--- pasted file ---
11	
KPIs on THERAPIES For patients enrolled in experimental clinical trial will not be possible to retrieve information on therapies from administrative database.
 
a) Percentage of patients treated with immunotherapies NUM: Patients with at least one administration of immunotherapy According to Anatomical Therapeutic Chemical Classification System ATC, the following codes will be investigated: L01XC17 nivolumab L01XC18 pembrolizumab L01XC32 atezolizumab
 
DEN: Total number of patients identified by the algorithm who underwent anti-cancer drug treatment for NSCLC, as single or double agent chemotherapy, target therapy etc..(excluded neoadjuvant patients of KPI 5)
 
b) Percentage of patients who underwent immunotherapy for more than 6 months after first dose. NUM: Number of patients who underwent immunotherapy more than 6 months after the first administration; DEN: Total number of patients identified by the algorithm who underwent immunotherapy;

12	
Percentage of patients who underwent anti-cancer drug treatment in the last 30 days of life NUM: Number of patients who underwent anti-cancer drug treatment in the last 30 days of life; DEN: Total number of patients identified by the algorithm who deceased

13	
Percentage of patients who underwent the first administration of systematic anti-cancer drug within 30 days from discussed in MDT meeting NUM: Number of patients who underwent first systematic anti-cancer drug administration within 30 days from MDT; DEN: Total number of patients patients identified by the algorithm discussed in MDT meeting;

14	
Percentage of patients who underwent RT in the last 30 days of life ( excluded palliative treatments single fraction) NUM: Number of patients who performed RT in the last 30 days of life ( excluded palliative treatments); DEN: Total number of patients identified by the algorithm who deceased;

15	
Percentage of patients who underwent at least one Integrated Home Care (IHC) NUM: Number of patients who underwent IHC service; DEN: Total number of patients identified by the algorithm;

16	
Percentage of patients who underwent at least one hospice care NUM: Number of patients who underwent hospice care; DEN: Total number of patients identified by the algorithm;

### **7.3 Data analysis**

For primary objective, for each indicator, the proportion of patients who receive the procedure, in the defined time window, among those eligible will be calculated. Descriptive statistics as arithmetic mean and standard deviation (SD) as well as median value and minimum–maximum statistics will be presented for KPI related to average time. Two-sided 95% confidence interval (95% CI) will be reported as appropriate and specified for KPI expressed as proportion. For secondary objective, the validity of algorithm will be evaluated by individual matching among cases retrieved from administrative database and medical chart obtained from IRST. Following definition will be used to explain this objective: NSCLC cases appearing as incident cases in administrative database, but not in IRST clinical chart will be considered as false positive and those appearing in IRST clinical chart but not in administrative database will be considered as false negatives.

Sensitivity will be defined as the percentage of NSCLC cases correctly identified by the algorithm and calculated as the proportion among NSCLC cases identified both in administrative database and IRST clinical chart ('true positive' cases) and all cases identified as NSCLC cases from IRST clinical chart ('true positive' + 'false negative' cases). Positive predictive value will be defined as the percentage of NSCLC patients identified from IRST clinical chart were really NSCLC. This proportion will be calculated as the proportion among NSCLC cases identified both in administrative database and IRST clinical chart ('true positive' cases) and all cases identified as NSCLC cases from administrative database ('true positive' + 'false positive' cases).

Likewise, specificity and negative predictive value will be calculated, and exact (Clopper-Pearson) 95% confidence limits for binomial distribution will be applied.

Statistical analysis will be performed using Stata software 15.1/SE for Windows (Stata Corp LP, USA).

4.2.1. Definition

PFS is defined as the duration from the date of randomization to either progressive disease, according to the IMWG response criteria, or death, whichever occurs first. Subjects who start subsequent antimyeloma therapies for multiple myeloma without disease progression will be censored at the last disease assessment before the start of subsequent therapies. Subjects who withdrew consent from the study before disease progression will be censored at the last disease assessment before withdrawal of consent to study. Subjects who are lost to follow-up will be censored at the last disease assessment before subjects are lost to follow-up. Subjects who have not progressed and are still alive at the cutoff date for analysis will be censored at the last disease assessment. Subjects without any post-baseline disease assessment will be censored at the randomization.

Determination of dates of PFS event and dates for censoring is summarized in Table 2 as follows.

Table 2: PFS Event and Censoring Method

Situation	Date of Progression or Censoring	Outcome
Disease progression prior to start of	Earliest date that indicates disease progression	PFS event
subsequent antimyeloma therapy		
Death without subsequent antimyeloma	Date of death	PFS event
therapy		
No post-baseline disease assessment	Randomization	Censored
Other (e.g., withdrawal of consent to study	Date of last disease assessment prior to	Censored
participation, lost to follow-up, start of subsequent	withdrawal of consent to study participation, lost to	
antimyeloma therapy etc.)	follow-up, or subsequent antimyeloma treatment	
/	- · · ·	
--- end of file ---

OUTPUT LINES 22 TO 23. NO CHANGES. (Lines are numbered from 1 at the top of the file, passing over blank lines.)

PFS is defined as the duration from the date of randomization to either progressive disease, according to the IMWG response criteria, or death, whichever occurs first. Subjects who start subsequent antimyeloma therapies for multiple myeloma without disease progression will be censored at the last disease assessment before the start of subsequent therapies. Subjects who withdrew consent from the study before disease progression will be censored at the last disease assessment before withdrawal of consent to study. Subjects who are lost to follow-up will be censored at the last disease assessment before subjects are lost to follow-up. Subjects who have not progressed and are still alive at the cutoff date for analysis will be censored at the last disease assessment. Subjects without any post-baseline disease assessment will be censored at the randomization.

Determination of dates of PFS event and dates for censoring is summarized in Table 2 as follows.